The two main high-level package manager are apt and yum. Yum is serviceable, but slow (so is YaST). Apt is very fast, but quirky at times. I have a love-hate relationship with both. Functionnally, they are pretty similar.

Where Debian-derived usually spank the competition is quality of packaging. It's hard to beat the result of the Debian packaging policy and thorough QA. Compared to Debian, RedHat feel slapped together by amateur. And don't mention Mandriva, I will puke.

So in the end, RPM or .deb, it does'nt make any difference. Even the choice of high-level package management tools is really just a matter of taste at this point. What really make or break a distro is the amount and quality of work that have gone into brewing the distro.

Re:distro fragmentation (2, Insightful)

Etyenne (4915) | more than 8 years ago | (#15579259)

however, most "hacks", such as installing LAMP, tuning perforamnce, file sharing, etc., should be mostly the same for all linux distros.

Hummmm ... no. SysV init management, configuration files localisation (layout of /etc), default configuration of various subsystem, etc vary greatly between distro. Example : Apache configuration. In RedHat and friends, the default config is pretty vanilla, and reside in /etc/httpd. In Debian, it's in /etc/apache2, and the way virtual hosts configuration is managed (sites-available/sites-enabled symlinks) is pretty unique (and astucious).

Some people find the differences irritating and call that "fragmentation". Personnally, I think they are mostly superficial, and become clear once you know the fundation and rational behind the distro design. You need to know your tools, anyway.

Ok. You Piqued My Interest. (0)

Anonymous Coward | more than 8 years ago | (#15578346)

I'm interested in how to buy music and play music from iTunes Music Store(ITMS) from within Linux. Is this for real or is this iTunes on Wine and a lot of pain?

I'm interested in the video recording as well. Is this desktop video application or is this Flash via VNC?

My interest is piqued but, not enough to spend $30 to find out that it's just Windows apps running on Wine. Can anyone elaborate?

Re:Ok. You Piqued My Interest. (2, Informative)

Ash-Fox (726320) | more than 8 years ago | (#15578492)

I'm interested in how to buy music and play music from iTunes Music Store(ITMS) from within Linux. Is this for real or is this iTunes on Wine and a lot of pain?
Use Firefox or Opera to buy music.

There is some software you can use (combined with VLC) to decrypt Apple's DRM files into raw AAC streams, and stick them into .mp4 containers.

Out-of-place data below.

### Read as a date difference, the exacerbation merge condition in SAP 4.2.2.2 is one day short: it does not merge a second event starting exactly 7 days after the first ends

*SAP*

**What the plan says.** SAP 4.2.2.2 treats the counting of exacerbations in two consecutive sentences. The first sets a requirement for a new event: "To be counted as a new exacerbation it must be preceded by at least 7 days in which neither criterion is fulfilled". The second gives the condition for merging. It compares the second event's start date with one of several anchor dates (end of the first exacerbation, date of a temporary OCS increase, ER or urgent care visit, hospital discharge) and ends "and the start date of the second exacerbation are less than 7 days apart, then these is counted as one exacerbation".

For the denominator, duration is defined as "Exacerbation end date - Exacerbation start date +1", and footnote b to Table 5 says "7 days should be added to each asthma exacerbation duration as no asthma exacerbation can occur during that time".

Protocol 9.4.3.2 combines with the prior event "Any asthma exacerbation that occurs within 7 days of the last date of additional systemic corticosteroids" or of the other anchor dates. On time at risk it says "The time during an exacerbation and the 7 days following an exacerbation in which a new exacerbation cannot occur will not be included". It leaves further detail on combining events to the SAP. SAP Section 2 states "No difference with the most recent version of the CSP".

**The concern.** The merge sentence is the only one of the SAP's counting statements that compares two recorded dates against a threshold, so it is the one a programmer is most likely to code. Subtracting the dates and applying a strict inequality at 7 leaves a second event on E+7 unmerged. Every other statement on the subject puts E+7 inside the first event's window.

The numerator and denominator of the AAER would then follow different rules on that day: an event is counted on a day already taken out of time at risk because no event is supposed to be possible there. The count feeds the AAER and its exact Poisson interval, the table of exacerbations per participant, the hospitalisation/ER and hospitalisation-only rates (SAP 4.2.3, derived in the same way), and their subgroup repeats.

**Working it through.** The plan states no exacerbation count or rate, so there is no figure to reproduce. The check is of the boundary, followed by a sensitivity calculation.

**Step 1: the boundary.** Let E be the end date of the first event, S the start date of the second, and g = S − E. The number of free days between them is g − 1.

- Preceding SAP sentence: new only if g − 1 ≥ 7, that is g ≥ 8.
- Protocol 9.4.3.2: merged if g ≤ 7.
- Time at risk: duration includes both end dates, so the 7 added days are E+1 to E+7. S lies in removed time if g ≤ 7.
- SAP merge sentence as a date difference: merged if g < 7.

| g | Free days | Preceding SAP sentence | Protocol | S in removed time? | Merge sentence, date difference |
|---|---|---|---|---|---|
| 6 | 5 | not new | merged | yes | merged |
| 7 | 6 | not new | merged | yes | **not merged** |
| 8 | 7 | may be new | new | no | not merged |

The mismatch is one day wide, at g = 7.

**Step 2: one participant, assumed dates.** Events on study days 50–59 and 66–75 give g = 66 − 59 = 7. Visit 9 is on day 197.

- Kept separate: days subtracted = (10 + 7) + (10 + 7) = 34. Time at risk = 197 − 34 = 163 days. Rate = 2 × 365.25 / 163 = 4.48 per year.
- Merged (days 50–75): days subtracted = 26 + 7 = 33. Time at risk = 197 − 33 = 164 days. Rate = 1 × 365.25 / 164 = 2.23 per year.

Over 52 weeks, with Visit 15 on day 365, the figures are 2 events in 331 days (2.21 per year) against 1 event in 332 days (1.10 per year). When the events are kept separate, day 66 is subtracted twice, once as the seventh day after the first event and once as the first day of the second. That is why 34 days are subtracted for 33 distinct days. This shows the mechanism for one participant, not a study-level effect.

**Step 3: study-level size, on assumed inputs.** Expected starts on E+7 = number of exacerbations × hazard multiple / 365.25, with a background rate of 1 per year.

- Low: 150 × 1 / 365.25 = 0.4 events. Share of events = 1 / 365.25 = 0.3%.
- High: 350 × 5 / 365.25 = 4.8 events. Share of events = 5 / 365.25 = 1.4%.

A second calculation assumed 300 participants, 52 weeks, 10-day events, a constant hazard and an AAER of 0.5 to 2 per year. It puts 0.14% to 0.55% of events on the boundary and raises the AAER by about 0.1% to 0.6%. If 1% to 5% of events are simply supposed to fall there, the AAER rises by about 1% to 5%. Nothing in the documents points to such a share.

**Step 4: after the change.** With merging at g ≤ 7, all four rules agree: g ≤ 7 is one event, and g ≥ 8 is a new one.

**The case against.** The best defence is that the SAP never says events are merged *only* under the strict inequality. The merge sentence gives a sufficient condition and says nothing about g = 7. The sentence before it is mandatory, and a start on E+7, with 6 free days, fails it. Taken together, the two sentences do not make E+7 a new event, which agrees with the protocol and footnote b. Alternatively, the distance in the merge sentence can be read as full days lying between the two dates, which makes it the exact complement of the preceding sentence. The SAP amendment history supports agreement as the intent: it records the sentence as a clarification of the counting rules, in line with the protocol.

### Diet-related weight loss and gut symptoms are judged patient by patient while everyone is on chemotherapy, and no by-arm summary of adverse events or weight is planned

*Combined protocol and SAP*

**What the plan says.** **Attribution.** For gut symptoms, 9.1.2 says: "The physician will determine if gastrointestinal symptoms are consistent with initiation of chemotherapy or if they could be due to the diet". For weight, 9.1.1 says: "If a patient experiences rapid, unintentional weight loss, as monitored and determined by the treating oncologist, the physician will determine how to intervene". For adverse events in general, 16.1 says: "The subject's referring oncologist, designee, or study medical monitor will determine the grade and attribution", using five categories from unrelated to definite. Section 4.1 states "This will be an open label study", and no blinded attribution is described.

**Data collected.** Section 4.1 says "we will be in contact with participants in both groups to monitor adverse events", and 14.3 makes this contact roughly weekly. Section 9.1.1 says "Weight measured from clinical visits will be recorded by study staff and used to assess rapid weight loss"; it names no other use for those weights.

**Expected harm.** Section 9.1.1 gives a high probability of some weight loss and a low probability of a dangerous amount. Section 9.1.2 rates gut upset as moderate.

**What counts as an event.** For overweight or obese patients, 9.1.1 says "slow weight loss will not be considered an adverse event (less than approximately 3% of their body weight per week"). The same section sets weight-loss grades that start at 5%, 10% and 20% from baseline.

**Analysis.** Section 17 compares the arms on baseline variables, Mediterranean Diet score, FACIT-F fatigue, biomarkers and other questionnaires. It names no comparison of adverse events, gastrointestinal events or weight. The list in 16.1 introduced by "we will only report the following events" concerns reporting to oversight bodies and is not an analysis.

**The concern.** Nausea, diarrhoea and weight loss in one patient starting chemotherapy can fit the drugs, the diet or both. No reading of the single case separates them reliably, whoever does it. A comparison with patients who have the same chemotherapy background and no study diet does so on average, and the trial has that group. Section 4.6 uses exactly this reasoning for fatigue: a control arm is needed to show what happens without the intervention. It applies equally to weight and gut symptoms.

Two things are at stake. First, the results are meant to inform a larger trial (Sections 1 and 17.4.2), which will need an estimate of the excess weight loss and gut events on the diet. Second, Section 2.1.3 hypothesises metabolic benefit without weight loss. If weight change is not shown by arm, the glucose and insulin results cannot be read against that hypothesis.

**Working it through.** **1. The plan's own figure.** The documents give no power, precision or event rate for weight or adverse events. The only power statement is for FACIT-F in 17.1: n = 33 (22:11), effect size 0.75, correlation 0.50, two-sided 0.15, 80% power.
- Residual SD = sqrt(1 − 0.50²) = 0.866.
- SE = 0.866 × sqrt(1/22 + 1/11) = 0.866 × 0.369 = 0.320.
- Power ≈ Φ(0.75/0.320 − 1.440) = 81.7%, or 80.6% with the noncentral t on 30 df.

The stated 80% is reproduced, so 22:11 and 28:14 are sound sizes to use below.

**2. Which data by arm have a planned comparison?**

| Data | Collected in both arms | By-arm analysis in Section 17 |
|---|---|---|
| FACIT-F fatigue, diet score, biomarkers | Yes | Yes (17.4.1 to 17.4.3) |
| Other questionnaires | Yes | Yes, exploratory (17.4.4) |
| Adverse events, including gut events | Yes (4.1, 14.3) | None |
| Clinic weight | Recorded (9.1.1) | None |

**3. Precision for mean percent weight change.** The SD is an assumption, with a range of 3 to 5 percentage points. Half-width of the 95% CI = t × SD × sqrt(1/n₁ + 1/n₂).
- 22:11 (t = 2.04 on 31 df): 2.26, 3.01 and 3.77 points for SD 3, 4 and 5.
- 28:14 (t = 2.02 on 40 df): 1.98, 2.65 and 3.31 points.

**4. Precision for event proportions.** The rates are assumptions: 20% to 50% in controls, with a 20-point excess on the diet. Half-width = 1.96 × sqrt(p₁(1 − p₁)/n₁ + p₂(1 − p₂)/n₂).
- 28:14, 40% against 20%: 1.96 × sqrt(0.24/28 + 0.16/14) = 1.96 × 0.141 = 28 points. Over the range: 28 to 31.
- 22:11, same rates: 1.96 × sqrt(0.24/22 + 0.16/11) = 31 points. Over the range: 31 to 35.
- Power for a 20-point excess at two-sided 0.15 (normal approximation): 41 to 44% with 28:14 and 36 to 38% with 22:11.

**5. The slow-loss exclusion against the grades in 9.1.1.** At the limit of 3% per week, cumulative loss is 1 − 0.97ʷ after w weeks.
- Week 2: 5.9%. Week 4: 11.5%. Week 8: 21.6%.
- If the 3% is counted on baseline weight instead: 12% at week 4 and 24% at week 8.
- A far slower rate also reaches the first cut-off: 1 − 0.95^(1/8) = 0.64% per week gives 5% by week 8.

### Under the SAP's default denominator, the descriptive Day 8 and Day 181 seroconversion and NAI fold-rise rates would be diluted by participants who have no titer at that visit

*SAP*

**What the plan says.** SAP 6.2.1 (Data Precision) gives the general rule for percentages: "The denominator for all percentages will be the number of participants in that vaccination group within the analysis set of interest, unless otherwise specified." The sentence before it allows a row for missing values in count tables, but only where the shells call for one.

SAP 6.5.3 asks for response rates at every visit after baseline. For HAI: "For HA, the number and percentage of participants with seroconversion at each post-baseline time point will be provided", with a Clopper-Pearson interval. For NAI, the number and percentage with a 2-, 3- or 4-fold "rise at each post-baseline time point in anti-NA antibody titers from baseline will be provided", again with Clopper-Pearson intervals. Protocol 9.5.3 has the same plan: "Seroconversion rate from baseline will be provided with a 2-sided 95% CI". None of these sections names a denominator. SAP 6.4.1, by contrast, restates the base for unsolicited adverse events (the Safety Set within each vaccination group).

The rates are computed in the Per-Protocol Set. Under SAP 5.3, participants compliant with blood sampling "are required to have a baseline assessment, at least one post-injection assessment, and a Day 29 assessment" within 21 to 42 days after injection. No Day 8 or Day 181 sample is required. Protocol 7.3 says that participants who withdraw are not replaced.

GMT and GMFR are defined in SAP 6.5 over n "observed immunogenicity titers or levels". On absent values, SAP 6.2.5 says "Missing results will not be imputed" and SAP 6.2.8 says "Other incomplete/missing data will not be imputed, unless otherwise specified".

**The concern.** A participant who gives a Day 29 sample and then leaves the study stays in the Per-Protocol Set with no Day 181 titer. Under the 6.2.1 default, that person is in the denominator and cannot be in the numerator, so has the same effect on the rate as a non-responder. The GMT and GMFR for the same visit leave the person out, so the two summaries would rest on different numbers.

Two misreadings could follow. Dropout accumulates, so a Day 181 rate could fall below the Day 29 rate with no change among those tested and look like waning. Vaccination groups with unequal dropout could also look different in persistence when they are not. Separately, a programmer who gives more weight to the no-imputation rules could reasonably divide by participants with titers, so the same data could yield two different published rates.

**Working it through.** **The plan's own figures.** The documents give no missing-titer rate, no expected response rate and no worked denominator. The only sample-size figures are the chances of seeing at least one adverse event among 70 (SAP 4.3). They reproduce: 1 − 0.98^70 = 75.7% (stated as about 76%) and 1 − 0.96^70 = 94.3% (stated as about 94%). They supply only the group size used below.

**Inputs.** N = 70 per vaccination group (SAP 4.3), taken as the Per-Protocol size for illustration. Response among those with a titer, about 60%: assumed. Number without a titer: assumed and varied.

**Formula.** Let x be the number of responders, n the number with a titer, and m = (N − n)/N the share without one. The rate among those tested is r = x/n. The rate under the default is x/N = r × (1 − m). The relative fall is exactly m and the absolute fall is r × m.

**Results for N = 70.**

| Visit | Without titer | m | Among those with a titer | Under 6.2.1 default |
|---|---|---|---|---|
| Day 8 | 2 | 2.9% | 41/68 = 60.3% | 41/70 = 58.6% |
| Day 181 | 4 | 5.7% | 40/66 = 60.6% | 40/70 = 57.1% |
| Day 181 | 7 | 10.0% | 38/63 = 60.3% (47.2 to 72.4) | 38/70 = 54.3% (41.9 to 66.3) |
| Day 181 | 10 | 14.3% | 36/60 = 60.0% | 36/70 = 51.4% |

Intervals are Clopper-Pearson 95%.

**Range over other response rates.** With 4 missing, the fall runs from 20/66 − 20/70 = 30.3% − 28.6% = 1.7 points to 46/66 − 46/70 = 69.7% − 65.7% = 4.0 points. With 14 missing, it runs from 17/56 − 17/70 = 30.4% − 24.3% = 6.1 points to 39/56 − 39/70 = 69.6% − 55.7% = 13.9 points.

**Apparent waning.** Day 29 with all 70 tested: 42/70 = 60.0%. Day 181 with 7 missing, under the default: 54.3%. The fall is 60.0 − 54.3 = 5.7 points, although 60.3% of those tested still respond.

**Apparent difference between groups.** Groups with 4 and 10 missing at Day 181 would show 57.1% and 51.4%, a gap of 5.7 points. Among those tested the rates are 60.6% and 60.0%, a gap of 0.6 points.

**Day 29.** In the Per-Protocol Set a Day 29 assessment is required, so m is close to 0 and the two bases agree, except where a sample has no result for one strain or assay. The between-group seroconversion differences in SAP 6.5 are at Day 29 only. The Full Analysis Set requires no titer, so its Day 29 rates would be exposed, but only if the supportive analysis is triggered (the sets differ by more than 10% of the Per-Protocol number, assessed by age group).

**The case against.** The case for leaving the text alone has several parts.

However, why would you want to buy from iTunes when you can buy unencrypted (no DRM) high quality files from All of mp3 [allofmp3.com] ? Which can come in higher quality.

If you want iTunes on Linux OS, you're better off using crossover office [codeweavers.com] instead of Wine, here is the compatibility information [codeweavers.com] .

I'm interested in the video recording as well. Is this desktop video application or is this Flash via VNC?
I use VLC for recording Video on Linux. As for Flash via VNC... What the hell is that about?

My interest is piqued but, not enough to spend $30 to find out that it's just Windows apps running on Wine.
Books take up too much room here, I'm not getting it either.

Re:Ok. You Piqued My Interest. (3, Interesting)

mindtriggerz (914619) | more than 8 years ago | (#15579010)

DVD Jon has a program called Sharp(#) Musique that allows you to buy from the iTMS in Linux, and without DRM too. Unfortionatly, if you've used iTunes v6 it does not work for purchasing. However, there is a 3rd party patch floating arround that fixes this. #Musique is availible from http://nanocrew.net/ [nanocrew.net]

Re:RestrictedFormats (1)

xerxesdaphat (767728) | more than 8 years ago | (#15579478)

On the Ubuntu wiki's RestrictedFormats page there is information pertaining to getting stuff from iTMS: here [ubuntu.com]

Regarding 101-things-to-do dept (2, Insightful)

Valthan (977851) | more than 8 years ago | (#15578384)

Shouldn't it be "100-things-to-do" dept since it has 100 "hacks"? Just an observation...

Re:Regarding 101-things-to-do dept (1)